by Ingo Niermann

September 15, 2017

“The Space of Dreams”

GALERIA MAYORALBarcelona

September 14, 2017–January 5, 2018

Earlier this summer, after a public talk between Elena Sorokina and my wife, Chus Martínez, the three of us were invited by Eduard Mayoral of Galeria Mayoral to dinner. We hadn’t yet reached dessert when Eduard asked us what to make of Salvador Dalí. They were about to open a group exhibition, “The Space of Dreams,” curated by poet Vicenç Altaió, that would include Dalí’s work. Last year the gallery had also exhibited a series of six of Dalí’s fashion sketches from 1965, with elegantly absurd designs for beachwear and evening robes. These drawings were still for sale for 100,000 euro each.

Apart from his major paintings, the market for Dalí remains murky. Not only did he flood the market by signing all and everything, his historical importance is also in question. When I interviewed Boris Groys in 2010,(1) he used Dalí as a perfect example of an artist who didn’t manage to appeal to both “the mass public and the informed part of the audience.” “Dalí overdid it, lapsed too far into poor taste and did not stand in any central tradition.”

The typical counter-example of someone catering to the art elite and the masses equally (who Groys also mentioned) is Andy Warhol. He loved to sell a lot, but unlike Dalí he wouldn’t produce work without an attendant demand. Warhol continued to be accepted as a major figure in Pop Art while the Surrealists made fun of Dalí with the anagram avida dollars and conducted a “trial” in 1934 to kick him out of Surrealism. Both did TV commercials: Dalí for Alka-Seltzer, Corona beer, Lanvin chocolate, Veterano brandy, and Braniff Airways; and Warhol for Diet Coke, TDK video tapes, Chemical Bank, the restaurant chain Schrafft’s, and Braniff Airways. Warhol was even more eager to mingle with the rich and famous but he also surrounded himself with a cohort of hip bohemians. Dalí instead withdrew to his provincial hometown of Figueres in fascist Spain and engaged peasants to participate in his performances. Warhol’s trademark, the silver wig, symbolized technical artificiality; Dalí’s trademark, the curved mustache, had an aristocratic allure. Warhol made the most of his shyness and played cool; Dalí’s words, gestures, and artworks were all ridiculous exaggeration. No matter that Dalí’s career started decades earlier and that Warhol named him a main influence—Dalí ended up as his own caricature.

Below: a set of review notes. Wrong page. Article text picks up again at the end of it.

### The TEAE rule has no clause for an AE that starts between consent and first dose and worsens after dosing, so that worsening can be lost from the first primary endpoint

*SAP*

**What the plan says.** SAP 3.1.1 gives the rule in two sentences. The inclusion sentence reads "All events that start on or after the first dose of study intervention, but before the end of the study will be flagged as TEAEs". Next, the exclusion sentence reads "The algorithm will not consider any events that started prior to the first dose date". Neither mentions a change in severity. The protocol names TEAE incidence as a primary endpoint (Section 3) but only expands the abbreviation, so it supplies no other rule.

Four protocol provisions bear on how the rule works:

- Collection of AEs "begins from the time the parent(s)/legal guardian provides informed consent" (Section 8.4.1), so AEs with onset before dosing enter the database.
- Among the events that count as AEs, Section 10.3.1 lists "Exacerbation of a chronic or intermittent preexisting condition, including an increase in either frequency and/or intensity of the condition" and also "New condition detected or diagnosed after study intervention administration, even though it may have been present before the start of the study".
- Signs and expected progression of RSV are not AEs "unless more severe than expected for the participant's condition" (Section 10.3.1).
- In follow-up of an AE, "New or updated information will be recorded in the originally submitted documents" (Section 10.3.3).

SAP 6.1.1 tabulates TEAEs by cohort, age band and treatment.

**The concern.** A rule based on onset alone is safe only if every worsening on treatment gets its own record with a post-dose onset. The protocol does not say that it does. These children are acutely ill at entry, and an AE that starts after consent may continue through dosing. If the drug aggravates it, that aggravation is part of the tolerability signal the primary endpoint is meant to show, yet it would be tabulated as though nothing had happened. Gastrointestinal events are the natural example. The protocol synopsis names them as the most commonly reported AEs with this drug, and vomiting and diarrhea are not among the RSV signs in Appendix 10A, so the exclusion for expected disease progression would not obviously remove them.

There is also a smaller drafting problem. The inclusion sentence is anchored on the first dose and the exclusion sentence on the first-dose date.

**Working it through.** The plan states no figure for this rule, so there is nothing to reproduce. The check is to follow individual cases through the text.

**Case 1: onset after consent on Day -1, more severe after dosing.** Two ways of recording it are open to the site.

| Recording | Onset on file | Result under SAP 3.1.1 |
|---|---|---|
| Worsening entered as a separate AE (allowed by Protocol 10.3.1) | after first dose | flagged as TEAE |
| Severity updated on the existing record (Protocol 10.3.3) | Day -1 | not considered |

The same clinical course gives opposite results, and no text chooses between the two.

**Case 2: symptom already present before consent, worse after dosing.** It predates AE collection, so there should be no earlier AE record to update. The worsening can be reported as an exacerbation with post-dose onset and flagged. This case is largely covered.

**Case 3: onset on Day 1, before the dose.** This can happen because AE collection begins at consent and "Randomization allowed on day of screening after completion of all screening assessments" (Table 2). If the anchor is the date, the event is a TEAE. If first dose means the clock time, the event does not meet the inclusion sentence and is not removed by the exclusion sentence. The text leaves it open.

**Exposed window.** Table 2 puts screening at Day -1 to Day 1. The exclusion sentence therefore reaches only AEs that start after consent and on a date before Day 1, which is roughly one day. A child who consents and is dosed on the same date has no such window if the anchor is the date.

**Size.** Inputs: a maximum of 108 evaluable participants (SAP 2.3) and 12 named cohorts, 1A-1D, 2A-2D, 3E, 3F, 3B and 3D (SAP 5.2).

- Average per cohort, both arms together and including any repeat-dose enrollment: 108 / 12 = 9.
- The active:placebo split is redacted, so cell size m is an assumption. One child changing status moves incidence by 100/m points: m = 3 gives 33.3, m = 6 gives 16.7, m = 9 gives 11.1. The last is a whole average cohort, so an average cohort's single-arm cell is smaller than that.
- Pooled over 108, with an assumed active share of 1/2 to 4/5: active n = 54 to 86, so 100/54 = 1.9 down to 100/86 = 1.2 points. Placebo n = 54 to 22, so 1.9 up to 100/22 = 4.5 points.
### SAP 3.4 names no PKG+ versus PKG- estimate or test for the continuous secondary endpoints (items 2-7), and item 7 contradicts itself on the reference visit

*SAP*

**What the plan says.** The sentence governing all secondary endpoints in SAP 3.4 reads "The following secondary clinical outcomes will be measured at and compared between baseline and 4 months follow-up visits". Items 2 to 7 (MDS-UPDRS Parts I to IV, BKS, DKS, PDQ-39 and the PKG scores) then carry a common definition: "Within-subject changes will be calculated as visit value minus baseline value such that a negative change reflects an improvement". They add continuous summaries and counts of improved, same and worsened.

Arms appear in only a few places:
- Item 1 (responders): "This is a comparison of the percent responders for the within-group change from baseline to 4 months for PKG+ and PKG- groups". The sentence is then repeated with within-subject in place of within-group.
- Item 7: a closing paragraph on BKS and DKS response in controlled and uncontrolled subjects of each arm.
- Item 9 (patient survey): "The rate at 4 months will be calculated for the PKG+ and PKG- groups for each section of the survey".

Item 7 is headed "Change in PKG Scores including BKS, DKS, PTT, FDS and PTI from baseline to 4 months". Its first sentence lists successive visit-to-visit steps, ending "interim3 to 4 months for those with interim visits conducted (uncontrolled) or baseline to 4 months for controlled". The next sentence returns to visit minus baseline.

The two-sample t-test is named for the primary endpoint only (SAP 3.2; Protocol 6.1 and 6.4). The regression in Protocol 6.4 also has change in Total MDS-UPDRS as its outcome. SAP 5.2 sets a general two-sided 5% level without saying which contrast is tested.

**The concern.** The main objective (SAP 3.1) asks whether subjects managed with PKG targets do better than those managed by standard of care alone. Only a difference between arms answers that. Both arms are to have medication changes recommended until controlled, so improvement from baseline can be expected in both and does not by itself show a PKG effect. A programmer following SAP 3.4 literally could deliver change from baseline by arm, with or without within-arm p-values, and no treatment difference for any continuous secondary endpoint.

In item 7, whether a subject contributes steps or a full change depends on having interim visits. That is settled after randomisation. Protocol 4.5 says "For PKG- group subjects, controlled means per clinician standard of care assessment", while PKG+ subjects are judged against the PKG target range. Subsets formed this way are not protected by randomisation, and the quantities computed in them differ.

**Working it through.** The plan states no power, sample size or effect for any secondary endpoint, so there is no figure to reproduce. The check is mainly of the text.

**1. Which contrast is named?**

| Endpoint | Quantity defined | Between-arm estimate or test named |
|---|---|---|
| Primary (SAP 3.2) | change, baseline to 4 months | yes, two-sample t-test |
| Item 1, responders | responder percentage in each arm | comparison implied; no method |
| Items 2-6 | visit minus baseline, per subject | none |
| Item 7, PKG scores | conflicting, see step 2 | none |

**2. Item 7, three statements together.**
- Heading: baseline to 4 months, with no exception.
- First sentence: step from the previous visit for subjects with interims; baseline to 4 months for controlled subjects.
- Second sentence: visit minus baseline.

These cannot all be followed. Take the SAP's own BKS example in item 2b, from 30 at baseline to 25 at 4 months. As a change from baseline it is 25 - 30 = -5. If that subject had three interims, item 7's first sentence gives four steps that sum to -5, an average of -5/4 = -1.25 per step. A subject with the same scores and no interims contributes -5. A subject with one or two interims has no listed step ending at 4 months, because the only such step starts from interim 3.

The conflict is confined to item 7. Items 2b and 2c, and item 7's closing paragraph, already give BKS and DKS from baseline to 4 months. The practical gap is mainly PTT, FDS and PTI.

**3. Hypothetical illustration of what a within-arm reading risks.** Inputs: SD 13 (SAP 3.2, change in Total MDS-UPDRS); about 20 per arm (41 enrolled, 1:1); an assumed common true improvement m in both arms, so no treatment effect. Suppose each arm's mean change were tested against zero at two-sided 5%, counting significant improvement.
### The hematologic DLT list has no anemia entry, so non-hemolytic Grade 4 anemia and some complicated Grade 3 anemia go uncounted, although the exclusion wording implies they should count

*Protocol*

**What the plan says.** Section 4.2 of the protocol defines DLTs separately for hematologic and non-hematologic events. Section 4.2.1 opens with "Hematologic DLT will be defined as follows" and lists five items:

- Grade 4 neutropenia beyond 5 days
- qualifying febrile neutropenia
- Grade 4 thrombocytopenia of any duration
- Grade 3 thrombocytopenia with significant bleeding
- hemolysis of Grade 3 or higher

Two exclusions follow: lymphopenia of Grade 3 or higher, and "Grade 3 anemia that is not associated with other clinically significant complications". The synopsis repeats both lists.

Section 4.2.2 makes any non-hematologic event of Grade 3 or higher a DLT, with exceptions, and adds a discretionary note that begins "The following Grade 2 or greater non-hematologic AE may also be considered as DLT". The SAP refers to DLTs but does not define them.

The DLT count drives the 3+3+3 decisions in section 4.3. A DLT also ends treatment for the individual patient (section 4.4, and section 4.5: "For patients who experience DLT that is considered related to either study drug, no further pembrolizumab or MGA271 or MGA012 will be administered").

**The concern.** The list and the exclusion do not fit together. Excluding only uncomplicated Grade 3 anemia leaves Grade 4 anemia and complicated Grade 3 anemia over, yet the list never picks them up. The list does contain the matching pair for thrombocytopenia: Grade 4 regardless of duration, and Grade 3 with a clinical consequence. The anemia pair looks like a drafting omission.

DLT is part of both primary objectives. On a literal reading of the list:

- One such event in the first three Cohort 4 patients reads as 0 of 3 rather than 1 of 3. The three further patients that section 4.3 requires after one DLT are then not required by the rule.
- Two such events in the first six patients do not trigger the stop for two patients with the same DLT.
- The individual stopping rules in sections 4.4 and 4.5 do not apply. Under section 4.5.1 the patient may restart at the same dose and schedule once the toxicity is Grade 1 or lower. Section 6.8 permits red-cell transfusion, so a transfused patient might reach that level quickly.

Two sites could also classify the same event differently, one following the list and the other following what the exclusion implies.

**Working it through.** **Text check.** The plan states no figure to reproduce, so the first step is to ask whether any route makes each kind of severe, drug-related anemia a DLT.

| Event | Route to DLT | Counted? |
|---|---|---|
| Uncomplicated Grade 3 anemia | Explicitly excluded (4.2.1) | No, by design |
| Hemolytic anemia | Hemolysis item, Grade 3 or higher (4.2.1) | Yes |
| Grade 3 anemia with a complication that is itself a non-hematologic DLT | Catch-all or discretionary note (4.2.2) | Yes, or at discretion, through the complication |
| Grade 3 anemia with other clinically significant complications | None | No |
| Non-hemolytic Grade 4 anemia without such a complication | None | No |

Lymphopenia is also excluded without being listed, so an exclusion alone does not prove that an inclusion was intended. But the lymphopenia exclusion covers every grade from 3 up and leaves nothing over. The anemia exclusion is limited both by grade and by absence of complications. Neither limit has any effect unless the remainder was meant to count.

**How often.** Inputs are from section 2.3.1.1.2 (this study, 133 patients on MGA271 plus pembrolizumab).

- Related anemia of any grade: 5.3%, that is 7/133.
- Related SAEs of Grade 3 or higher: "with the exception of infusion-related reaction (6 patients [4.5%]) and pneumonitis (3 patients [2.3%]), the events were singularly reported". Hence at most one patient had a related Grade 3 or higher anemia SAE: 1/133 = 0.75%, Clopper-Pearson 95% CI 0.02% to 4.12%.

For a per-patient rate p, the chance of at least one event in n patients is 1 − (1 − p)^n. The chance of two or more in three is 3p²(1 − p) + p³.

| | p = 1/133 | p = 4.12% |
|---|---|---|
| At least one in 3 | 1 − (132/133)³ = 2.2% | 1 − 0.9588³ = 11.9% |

However, when our conversation turned to Warhol versus Dalí, Chus and I had no doubt about whom to regard as more important:

– Dalí, of course! Warhol was a dead end. A zillion art students and garage bands copied his minimal appearance and coquettish cynicism (it was just too easy) but today, is there a single remarkable artist whose work and persona improves upon Warhol?

Our hosts kept quiet.

– Now think of Dalí. Our dear friend Albert Serra, one of today’s greatest filmmakers, appears as Dalí’s reincarnation along the lines of Rich Dad Poor Dad. Like Dalí, Albert conforms to eccentric forms of masculinity of the eighteenth and nineteenth centuries. There is a polymorphous ambiguity that got lost in the twentieth century and that now has to be slowly restored. Dalí still had it—he is the missing link on the most popular level. Despite all his public silence we know that Warhol led an ordinary gay sex life. But Dalí? We still have no idea if he ever had intercourse and have to dig out his remains to eventually find out.(2)